Information documented is tailored to the specific care needs of the patient, taking into consideration what practical information is needed to support safe care.


Legislative requirements are met (e.g. privacy and confidentiality)

Standards, policies and procedures set by relevant federal, state and territory governments, health services and professional bodies are adhered to, including rules relating to both clinician and patient identification.

Standardised language, terminology, symbols and approved abbreviations are used (medications and describing general health terms).

Aligned with guidance on structured formats and on-screen presentation.

Clinicians provide the right documents and use them in the ways mandated.

Complete and accurate

All relevant information is captured (consider any minimum information content requirements).

Recorded information correctly reflects the event being documented.

Integrated and up to date

Information from all relevant sources is integrated. This includes information from multidisciplinary team members, the patient and their family or carer.

Information is up to date (e.g. new or emerging information is recorded, daily progress notes or care plans are documented, and discharge summaries are completed at the time of discharge).


Documents are available to clinicians who need them, when they need them, and in language that is easily understood by the intended readership.

Relevant, up-to-date information is immediately at hand and easy to locate or searchable (physical accessibility).

The needs and the capabilities of those who will use the information are considered, and language does not exclude the people who will be using the information. This may include the patient, families, carers and other clinicians across disciplines (deferred accessibility).


Documents are legible and be able to be understood.

Whether in electronic or paper, forms and checklists must provide enough space for accurate and legible completion and must include clear instructions about how they should be completed.

Acronyms and abbreviations are avoided in both design and completion if there is any potential for ambiguity.

Be as specific as possible.


Documents are materially durable (not loose paper that is likely to be lost or on thermal paper that can fade).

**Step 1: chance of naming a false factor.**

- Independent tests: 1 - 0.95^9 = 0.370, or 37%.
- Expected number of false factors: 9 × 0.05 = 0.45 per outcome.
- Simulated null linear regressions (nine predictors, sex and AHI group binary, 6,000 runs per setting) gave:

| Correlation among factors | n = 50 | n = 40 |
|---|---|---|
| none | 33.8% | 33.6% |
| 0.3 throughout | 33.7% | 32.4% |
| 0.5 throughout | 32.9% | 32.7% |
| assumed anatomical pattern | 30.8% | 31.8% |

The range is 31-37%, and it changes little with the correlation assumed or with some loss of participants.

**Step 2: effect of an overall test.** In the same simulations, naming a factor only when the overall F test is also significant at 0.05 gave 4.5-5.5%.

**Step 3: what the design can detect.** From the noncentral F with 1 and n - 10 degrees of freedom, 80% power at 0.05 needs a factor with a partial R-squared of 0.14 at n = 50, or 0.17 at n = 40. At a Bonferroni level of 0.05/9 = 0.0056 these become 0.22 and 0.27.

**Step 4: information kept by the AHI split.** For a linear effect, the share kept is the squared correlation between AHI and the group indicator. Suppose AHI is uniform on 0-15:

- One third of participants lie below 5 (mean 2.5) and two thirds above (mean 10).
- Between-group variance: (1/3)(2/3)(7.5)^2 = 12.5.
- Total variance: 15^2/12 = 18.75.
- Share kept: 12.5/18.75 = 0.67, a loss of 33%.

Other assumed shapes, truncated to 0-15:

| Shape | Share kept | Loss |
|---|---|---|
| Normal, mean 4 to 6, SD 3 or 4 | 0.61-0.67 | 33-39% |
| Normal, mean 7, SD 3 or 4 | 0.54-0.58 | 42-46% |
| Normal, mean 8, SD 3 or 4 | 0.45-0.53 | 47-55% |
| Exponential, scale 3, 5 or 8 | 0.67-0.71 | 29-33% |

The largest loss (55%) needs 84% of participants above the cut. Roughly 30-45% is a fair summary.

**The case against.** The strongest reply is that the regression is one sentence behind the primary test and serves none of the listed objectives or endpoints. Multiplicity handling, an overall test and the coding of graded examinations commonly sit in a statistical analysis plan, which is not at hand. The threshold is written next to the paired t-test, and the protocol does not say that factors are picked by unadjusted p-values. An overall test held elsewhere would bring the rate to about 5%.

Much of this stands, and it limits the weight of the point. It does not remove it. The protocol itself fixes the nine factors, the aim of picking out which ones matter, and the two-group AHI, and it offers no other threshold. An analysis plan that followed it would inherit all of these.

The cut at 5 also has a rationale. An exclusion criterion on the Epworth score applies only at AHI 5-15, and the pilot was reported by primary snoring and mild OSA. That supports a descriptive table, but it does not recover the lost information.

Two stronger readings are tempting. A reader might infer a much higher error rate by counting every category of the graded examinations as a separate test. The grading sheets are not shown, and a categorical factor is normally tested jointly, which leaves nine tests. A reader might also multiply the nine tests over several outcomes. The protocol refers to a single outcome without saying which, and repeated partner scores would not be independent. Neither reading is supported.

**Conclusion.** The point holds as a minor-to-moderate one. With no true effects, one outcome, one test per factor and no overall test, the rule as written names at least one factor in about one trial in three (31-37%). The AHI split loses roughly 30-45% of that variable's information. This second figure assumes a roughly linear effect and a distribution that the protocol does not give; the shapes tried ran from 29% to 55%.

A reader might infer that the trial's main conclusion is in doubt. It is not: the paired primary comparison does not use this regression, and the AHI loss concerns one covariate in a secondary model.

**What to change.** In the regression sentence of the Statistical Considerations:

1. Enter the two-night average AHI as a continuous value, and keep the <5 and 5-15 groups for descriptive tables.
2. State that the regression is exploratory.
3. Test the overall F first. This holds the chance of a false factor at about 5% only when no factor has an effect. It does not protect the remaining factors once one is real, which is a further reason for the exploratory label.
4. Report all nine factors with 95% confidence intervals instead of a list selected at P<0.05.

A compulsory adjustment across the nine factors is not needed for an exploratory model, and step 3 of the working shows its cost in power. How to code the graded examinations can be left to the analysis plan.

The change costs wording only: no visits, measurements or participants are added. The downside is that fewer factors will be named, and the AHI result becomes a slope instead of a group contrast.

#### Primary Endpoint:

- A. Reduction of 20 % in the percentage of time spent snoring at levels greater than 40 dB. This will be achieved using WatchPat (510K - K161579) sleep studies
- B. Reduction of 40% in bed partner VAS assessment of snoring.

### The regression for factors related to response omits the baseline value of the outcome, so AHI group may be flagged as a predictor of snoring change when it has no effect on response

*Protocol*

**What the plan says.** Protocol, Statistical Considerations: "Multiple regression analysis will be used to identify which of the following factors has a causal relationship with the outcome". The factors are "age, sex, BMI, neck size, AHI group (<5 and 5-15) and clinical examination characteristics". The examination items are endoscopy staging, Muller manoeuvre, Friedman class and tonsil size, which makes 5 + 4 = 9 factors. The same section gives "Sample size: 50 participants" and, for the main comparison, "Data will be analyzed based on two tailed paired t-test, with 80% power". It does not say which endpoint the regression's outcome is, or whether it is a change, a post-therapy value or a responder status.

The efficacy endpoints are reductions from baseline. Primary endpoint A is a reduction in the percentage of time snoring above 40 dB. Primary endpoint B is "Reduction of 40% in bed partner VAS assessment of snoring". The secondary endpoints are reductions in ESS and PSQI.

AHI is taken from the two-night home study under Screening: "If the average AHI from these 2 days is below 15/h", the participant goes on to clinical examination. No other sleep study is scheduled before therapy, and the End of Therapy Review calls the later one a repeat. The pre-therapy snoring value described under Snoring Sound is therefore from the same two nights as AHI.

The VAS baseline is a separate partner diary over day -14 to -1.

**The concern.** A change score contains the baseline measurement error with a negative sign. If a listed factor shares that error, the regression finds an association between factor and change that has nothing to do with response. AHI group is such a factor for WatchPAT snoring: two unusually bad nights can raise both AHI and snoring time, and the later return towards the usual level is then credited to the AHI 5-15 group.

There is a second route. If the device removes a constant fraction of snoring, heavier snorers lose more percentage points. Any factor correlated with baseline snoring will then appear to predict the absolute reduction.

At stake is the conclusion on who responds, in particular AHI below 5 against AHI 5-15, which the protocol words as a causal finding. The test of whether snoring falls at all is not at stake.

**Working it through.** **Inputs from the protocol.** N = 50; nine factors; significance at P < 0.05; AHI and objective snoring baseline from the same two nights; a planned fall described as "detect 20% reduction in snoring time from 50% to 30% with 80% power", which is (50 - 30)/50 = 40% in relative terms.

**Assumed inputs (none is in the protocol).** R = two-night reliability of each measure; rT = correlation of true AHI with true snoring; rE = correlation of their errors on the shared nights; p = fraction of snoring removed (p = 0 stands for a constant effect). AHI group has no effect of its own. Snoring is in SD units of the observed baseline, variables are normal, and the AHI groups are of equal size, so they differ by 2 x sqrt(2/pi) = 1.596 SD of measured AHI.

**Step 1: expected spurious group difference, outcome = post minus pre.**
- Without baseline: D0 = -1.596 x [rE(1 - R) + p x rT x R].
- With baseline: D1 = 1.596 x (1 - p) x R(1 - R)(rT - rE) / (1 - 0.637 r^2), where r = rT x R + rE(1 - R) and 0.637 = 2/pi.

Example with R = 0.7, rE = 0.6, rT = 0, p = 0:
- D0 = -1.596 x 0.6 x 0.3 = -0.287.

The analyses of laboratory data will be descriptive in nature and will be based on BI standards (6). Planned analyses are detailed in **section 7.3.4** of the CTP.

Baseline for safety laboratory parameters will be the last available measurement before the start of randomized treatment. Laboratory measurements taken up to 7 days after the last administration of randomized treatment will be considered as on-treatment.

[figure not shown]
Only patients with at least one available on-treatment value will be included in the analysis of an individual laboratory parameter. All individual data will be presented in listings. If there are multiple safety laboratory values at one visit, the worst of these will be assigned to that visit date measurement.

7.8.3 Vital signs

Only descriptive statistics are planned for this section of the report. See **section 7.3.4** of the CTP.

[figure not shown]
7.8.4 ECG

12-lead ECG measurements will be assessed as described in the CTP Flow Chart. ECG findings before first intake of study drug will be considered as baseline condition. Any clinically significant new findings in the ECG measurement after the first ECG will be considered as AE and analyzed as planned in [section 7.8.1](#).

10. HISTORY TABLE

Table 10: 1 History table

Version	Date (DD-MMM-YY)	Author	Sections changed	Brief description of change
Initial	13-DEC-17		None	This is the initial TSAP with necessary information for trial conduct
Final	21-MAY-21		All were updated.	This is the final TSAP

The meaning of documents should be maintained, and written to be interpretable by a person who is not present at the time of the recording (self-explanatory).

There should be evidence of critical thinking. For example, information should not just simply list tasks but provide enough information and justification to explain recommendations and instructions (actions to be taken and why), and details of the impact and outcome for the particular patient and family involved.

Specific consideration for patients who are at higher risk

Specific consideration should be given when documenting information for patients with complex and chronic healthcare needs, including:

  • Older patients
  • Hospitalised children
  • People with mental illness
  • Patients with multiple comorbidities
  • Patients admitted to intensive care
  • Aboriginal and Torres Strait Islander patients
  • Patients moving along the perioperative pathway
  • Palliative care patients.

These patients are a high risk group for patient safety and the complexity and fluidity of information generated for these patients means that documenting up to date, accurate and complete information can be challenging. It is important to consider if there is any additional information that needs to be documented, and ensure that information is tailored to a patient’s specific care needs. 

Taking action: What is my role?


Useful resources that may help you improve documentation of clinical information in your organisation include: 

Guides and tools